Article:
ANTONIO DA CORREGGIO<br>Painter<br>(1494-1534)

I Do not leave this country from which Mother Nature, to escape the charge of partiality, has given to the world distinguished men of the stamp of those who have adorned Tuscany for so many years. Among them was Antonio da Correggio, a most remarkable painter, who adopted the modern style perfectly, and being endowed with a rare genius, of great natural ability and well trained in art, he became in a few years a sublime and marvellous artist. He was of a very timid disposition, and, at great personal inconvenience, worked continually for the family which depended upon him. Although naturally good, he allowed himself to be unreasonably afflicted in resisting those passions which usually affect men. In art he was very melancholy, enduring its labours, but most skilful in overcoming difficulties, as we see in the great tribune of the Duomo of Parma, 1 which contains a multitude of well-finished figures in fresco, where he has marvellously foreshortened the view as seen from below. He was the first to introduce the modern style into Lombardy, so that it was thought he might have done marvels and endangered the laurels of many who were considered great in his time if he had left Lombardy and gone to Rome. But not having seen any antiques or good modern works, he was obliged to follow what he had seen, and he would necessarily have done better, with greater advantages, to the infinite improvement of his works, raising him to the highest excellence.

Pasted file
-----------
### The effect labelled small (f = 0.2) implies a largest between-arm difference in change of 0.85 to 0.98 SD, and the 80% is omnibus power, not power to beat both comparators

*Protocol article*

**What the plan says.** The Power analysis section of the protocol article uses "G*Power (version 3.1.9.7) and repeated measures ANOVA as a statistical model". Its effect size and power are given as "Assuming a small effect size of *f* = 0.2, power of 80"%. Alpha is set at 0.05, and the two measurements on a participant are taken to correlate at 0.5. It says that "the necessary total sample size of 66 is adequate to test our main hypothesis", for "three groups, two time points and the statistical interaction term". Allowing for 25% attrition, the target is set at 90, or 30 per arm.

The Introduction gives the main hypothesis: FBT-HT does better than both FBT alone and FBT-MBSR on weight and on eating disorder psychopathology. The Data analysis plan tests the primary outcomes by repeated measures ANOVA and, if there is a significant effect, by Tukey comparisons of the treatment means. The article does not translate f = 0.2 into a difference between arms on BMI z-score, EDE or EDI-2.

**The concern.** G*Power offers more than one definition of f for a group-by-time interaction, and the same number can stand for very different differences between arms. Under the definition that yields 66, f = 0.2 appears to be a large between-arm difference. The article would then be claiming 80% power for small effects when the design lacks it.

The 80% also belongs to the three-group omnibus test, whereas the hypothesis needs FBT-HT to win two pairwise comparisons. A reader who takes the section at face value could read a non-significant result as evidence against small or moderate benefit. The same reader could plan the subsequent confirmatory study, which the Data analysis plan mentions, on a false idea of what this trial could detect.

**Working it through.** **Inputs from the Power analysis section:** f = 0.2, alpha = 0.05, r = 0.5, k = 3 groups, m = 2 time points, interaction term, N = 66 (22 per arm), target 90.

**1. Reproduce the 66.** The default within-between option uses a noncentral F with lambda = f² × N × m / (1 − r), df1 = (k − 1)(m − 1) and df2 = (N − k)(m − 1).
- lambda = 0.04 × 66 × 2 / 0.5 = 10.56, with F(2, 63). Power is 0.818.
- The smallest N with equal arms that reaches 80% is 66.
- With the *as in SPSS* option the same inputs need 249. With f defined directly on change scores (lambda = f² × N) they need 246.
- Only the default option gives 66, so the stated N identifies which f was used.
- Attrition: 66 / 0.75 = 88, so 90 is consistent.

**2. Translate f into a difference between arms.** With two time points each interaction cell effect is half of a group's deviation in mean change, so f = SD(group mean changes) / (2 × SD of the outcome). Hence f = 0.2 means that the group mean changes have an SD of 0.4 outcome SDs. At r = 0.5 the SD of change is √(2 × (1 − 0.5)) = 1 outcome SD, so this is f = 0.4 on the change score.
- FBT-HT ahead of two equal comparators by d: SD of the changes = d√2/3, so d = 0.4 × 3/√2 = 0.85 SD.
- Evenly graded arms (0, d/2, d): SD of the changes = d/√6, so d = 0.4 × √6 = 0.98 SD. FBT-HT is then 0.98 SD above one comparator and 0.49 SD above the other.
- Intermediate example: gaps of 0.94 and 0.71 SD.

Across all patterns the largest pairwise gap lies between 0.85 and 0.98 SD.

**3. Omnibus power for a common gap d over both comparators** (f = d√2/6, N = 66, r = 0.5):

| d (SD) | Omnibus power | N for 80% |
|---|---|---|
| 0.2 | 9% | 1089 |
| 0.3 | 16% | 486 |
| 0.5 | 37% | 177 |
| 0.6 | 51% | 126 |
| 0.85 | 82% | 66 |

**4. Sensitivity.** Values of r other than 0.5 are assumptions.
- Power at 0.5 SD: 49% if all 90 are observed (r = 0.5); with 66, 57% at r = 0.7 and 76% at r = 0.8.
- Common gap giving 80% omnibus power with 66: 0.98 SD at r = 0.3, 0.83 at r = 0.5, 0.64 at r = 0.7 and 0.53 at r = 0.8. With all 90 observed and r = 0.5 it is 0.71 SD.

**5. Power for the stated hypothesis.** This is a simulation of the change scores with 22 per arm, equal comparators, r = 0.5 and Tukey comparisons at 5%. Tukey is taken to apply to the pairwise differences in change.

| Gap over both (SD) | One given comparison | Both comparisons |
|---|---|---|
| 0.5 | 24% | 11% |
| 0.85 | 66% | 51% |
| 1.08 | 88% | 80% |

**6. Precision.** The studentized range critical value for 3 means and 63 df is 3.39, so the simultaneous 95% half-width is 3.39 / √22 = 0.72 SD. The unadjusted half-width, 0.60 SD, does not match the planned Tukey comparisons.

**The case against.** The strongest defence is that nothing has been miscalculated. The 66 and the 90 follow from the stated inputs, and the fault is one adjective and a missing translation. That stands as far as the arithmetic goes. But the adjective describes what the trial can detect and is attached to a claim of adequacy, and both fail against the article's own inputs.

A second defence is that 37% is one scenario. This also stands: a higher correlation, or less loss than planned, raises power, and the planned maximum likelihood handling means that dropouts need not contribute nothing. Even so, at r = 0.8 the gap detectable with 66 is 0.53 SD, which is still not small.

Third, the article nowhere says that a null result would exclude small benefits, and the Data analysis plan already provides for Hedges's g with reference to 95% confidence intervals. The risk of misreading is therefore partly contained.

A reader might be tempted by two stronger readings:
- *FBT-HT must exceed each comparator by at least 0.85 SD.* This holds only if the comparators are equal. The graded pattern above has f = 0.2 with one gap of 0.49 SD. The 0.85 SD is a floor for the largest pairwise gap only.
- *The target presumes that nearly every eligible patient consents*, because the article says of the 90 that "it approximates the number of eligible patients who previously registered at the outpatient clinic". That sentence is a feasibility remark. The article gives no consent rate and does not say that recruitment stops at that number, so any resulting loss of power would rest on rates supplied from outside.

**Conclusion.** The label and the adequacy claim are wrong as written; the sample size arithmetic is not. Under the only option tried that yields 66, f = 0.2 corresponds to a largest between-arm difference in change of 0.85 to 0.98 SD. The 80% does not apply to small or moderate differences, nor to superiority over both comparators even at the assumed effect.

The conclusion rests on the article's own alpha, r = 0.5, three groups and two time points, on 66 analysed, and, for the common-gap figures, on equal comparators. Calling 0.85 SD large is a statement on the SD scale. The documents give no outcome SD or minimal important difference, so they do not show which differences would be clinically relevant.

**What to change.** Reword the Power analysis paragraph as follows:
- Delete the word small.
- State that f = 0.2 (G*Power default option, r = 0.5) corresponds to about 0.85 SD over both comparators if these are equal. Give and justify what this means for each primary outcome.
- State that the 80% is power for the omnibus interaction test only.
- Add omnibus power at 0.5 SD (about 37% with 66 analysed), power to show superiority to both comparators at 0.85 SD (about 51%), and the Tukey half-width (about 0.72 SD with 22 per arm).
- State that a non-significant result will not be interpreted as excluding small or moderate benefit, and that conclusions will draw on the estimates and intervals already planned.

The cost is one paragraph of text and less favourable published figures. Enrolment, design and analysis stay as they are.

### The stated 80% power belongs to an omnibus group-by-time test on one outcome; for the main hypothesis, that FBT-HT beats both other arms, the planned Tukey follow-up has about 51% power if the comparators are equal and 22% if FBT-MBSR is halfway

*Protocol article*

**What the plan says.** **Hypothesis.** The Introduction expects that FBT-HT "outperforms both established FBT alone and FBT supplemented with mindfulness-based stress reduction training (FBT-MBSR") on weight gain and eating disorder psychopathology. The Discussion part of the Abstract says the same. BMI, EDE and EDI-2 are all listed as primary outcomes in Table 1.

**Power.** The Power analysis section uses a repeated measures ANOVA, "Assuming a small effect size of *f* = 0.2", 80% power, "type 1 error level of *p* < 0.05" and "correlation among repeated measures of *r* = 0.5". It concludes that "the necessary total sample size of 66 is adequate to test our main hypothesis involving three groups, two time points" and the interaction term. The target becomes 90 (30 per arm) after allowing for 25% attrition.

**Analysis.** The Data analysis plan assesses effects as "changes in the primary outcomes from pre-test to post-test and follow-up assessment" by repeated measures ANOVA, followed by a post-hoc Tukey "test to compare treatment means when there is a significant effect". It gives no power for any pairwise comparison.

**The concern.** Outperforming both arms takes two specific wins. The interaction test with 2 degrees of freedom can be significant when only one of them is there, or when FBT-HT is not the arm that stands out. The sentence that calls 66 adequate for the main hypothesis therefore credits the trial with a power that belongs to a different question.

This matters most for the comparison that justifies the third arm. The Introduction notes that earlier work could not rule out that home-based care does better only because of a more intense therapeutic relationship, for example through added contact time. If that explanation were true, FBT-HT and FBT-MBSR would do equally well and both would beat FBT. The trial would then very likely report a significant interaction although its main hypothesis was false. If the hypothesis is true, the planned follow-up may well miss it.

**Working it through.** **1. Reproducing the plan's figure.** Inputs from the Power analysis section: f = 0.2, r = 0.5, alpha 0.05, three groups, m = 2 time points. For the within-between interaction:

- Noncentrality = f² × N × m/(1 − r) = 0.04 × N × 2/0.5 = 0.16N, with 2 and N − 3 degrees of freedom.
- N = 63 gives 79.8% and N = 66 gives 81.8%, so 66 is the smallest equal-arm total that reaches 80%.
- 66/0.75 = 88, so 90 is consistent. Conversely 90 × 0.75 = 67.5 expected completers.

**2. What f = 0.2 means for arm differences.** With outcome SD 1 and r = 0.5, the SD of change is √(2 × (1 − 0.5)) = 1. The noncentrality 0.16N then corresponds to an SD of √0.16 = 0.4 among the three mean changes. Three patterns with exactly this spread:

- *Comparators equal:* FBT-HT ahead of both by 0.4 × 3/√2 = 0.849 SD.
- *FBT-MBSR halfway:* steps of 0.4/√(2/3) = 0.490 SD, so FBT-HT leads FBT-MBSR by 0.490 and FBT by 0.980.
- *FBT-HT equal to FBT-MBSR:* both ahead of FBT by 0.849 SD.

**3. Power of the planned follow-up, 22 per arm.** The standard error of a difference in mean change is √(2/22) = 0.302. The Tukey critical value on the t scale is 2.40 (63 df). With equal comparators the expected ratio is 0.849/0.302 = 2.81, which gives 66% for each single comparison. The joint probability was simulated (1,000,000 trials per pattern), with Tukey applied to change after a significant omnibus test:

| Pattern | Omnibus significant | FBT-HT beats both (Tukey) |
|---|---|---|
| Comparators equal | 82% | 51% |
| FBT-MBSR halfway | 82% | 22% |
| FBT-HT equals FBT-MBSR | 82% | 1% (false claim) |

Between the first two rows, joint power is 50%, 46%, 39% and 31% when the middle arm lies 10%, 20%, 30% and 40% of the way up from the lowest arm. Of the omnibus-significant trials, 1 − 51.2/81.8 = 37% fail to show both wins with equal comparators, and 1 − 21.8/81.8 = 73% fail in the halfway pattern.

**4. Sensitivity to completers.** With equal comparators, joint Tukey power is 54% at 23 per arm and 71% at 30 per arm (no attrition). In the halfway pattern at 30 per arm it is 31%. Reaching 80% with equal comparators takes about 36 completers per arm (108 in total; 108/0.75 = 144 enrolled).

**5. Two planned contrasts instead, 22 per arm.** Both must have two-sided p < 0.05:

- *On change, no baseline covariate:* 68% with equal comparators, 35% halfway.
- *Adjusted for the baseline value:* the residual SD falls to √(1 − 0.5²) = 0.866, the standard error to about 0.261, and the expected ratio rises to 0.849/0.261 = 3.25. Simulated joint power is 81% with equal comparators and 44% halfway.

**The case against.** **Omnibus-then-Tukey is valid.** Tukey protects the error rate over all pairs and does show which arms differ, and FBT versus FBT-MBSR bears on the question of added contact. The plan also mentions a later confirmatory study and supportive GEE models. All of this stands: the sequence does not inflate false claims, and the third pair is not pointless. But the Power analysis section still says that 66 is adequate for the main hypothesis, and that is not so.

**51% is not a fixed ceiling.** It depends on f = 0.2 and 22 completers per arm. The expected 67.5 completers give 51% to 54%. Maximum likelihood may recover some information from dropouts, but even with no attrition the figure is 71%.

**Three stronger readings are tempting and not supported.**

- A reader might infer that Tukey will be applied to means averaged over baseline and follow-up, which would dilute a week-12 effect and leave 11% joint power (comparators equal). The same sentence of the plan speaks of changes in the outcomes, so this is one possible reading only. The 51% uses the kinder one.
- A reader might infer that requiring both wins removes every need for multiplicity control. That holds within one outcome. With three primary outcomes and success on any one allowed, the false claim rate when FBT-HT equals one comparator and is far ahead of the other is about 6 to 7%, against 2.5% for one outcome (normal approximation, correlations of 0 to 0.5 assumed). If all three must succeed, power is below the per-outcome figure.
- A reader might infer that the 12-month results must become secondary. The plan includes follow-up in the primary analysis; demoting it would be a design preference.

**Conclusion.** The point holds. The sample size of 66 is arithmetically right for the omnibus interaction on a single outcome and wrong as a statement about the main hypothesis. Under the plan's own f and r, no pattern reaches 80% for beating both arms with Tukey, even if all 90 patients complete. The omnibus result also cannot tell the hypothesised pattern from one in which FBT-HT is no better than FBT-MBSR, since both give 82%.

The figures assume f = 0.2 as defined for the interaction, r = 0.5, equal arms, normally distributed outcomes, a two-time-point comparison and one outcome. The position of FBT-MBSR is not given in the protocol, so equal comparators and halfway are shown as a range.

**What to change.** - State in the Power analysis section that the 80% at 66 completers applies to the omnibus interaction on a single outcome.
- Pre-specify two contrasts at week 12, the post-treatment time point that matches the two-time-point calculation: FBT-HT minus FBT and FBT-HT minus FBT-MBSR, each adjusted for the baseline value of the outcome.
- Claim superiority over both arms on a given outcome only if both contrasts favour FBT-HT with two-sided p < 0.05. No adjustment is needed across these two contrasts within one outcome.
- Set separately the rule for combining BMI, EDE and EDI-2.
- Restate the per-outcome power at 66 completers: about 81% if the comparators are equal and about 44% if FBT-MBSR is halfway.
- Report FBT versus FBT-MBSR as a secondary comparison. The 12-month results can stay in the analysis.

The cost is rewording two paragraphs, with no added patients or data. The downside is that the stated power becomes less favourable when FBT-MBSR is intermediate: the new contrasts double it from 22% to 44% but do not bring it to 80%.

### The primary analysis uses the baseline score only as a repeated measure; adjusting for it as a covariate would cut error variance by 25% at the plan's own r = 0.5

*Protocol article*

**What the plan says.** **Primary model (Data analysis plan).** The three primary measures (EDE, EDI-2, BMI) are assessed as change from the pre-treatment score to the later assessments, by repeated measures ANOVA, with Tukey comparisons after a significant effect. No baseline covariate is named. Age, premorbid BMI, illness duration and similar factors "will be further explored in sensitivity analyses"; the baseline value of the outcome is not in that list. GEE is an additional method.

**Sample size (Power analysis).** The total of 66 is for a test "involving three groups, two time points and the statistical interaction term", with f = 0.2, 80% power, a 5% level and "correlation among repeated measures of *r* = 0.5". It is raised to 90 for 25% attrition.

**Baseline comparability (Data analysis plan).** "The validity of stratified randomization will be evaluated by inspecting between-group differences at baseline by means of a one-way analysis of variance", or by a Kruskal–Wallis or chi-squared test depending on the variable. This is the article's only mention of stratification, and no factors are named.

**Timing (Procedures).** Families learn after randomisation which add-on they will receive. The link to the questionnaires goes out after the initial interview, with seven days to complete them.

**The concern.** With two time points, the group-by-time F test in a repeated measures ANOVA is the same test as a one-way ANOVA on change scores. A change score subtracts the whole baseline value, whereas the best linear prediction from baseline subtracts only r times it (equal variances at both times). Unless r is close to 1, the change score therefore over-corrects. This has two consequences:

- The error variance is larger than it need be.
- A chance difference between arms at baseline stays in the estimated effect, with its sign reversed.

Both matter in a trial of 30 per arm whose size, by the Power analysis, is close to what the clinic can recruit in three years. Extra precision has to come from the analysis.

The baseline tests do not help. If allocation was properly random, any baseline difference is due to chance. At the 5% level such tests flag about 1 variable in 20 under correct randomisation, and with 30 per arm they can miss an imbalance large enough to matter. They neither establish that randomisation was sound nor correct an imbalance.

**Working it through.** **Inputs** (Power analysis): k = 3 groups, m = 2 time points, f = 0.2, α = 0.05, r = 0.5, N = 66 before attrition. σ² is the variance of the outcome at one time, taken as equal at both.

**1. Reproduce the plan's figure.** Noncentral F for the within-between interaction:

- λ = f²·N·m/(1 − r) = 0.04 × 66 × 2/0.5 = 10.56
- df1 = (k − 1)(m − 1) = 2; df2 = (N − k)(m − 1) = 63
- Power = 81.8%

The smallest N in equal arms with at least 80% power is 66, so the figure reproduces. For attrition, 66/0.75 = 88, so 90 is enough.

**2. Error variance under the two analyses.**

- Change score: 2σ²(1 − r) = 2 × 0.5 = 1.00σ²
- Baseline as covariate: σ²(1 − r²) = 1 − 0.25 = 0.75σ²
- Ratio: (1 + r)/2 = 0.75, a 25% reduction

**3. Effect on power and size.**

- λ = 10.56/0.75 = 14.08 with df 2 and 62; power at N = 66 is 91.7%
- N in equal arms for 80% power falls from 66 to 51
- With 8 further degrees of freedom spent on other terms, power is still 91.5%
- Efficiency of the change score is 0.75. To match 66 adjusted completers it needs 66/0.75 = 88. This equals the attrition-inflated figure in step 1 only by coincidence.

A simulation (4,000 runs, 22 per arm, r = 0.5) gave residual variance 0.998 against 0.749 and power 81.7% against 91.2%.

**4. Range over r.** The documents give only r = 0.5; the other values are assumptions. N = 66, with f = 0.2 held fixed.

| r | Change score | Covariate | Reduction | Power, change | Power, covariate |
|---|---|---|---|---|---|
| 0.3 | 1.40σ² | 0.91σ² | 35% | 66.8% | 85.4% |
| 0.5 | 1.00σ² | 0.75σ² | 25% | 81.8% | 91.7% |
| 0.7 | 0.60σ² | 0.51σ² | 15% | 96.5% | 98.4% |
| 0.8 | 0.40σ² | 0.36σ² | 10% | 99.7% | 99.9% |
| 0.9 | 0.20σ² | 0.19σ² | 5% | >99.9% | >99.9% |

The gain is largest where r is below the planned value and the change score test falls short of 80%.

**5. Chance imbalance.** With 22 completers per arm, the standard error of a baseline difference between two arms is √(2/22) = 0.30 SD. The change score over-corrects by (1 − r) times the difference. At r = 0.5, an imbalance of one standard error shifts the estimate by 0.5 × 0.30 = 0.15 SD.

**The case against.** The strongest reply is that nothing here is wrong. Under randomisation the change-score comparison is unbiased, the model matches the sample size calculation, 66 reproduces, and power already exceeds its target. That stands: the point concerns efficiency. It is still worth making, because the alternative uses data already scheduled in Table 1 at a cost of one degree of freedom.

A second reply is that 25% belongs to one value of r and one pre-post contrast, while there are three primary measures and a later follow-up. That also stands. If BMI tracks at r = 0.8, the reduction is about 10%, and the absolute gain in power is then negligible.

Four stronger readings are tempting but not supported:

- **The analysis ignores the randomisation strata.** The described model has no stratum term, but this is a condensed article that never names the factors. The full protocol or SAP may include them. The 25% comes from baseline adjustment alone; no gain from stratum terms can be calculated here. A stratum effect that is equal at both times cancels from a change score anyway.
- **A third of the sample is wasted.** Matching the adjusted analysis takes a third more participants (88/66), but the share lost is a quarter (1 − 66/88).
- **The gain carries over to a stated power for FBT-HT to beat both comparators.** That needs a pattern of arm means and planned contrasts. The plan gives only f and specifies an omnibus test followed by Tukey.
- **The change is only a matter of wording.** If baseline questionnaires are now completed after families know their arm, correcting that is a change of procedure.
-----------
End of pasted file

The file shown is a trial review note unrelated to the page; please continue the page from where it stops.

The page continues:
It is considered certain that there never was a better colourist, or any artist who imparted more loveliness or relief to his things, so great was the soft beauty of his flesh-tints and the grace of his finish. In the same Duomo he did two other large pictures in oils, one being a much-admired dead Christ. In S. Giovanni, in the same city, he did a picture in fresco for the tribune of the Virgin ascending into heaven amid a throng of angels and other saints. 2 The beauty of the drapery and the air of the figures are of a loveliness which one would have thought it impossible to conceive, far less to express with the hands. Some of these figures drawn by him in red chalk are in our book, with a border of beautiful children and other decorative borders, with various fancies of sacrifices in the antique style. But if Antonio had not brought his works to that perfection which we see in them, his designs, although possessing good style, charm and masterly skill, would not have won him such a reputation as his more ambitious efforts. This art has so many branches that an artist frequently cannot master them all perfectly, for some have drawn divinely and been faulty colourists, while others have been marvellous colourists and only mediocre draughts men. This is due to a decision and practice adopted in youth, some taking up design and some colouring. But as all is learned in order to produce perfect work at length, that is colouring with design, Correggio deserves great praise for having attained perfection in his works, both in oils and in fresco. Thus, in the church of S. Francesco 3 of the bare-footed friars in the same city he did an Annunciation in fresco so finely that, when the wall on which it was painted threatened to fall down, the friars shored it up with wood andiron supports, and, cutting the wall away piece by piece, they saved it, and transported it to another and safer place in tile same convent. Over a gate of that city he painted a Madonna and Child, marvellous for its beautiful colouring in fresco, so that travellers who have not seen his other works admire it greatly. In S. Antonio in the same city he did a picture of the Virgin and St. Mary Magdalene with a laughing child near, like a little angel, holding a book in his hand. 4 It is so natural that no one who sees it can refrain from smiling, and a melancholy person is made happy. There is also a St. Jerome of such marvellous and stupendous colouring that painters admire it for this character, seeing that it is not possible to paint better.